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World Breastfeeding Week

Health department offers information, support

PRINCETON — The Bureau/Putnam County Health Department is promoting the merits of breastfeeding infants in conjunction with World Breastfeeding Week.

Laurie Geuther, director of nursing for the local health department, said the health department has two Certified Lactation Specialists on staff to help any mother who wants to breastfeed, even if they are not on the health department’s Women, Infant and Children (WIC) program.

To all WIC moms who are pregnant and express a desire or express interest in breastfeeding, the local health department has a packet of great educational information on breastfeeding, and the women can talk with the staff about breastfeeding at subsequent visits, Geuther said.

According to a press release issued by the International Lactation Consultant Association (ILCA), this year’s theme of World Breastfeeding Week was developed by the World Alliance for Breastfeeding Action and highlights the framework of the Millennium Development Goals for protecting, promoting and supporting breastfeeding. The goals were developed by the United Nations and other global partners with the goal of reducing extreme poverty and providing people lives of dignity in every nation by 2015.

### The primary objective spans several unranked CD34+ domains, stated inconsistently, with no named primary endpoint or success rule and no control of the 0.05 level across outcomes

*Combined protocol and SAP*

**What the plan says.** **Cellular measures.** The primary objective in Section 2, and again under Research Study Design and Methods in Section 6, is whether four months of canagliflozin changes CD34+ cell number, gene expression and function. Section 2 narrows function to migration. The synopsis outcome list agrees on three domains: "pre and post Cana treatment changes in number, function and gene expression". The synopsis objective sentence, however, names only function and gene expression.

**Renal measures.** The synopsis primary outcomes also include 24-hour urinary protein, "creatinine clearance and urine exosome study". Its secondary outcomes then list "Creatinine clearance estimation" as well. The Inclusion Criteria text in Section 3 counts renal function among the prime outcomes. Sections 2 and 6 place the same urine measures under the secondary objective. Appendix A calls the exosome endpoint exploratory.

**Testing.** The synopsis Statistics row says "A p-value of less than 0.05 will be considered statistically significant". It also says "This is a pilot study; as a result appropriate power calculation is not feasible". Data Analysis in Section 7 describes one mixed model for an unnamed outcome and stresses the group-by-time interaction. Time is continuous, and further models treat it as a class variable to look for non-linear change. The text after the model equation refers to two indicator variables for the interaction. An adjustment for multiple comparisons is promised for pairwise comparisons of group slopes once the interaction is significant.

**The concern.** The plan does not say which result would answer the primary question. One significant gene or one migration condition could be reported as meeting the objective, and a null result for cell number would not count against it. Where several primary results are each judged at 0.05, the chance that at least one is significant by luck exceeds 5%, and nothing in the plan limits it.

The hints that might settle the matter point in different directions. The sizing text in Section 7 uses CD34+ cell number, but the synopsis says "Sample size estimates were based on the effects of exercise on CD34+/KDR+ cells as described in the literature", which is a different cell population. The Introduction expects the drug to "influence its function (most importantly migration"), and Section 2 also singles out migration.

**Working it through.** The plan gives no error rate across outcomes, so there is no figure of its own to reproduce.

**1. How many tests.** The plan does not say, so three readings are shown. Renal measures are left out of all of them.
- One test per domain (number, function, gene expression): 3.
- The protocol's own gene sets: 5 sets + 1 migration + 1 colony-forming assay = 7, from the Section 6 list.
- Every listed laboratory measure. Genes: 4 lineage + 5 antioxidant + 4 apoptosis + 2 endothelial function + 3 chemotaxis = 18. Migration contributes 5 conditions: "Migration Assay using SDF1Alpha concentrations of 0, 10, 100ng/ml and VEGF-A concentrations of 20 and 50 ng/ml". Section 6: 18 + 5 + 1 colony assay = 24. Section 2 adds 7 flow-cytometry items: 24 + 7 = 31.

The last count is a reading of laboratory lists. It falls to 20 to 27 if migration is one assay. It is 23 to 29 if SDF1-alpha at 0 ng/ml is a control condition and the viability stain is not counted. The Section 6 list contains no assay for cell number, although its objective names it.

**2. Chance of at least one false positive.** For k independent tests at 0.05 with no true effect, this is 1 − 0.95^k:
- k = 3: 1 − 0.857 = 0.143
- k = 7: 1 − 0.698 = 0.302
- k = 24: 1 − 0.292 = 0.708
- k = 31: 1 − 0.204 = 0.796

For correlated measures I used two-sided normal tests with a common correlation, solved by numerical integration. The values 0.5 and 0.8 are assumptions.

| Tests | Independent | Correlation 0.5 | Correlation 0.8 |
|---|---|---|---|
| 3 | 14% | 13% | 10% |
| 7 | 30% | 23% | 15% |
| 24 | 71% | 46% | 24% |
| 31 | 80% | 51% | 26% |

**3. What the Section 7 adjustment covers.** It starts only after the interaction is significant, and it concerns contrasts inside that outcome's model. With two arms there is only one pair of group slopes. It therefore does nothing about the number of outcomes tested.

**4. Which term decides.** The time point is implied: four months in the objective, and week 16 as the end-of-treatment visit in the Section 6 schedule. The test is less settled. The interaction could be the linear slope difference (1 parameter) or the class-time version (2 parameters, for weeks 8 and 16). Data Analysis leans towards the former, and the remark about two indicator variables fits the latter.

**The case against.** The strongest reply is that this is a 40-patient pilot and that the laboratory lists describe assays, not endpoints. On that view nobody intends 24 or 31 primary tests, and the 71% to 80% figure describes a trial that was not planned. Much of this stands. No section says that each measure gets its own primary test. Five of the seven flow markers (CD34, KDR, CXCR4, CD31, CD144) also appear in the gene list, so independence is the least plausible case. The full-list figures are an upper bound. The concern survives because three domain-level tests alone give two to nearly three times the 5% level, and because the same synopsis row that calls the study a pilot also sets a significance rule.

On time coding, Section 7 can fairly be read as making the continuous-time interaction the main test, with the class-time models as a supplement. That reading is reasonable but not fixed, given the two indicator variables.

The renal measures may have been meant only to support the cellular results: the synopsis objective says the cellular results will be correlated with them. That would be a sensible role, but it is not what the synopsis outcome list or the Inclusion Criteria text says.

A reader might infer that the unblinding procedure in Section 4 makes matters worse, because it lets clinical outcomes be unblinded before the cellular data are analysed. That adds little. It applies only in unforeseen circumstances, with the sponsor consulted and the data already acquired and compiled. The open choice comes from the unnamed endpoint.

ILCA President Decalie Brown said mothers need a team of helpers and healthcare professionals to support them in their breastfeeding efforts. This breastfeeding team can include family, friends, physicians, nurses, midwives, employers and childcare providers.
When mothers and babies are able to reach their breastfeeding goals, they also contribute to community prosperity, health, equity and environmental sustainability, she said.

“Healthy mothers with healthy babies are better able to contribute to household wealth because illnesses do not limit their opportunity to generate income,” Brown said. “Additionally, breastfeeding provides appropriate nutrition for infant growth, sets the stage for school-readiness and contributes to a cleaner environment with less waste. Together, all of these small contributions add up for improved global health.”

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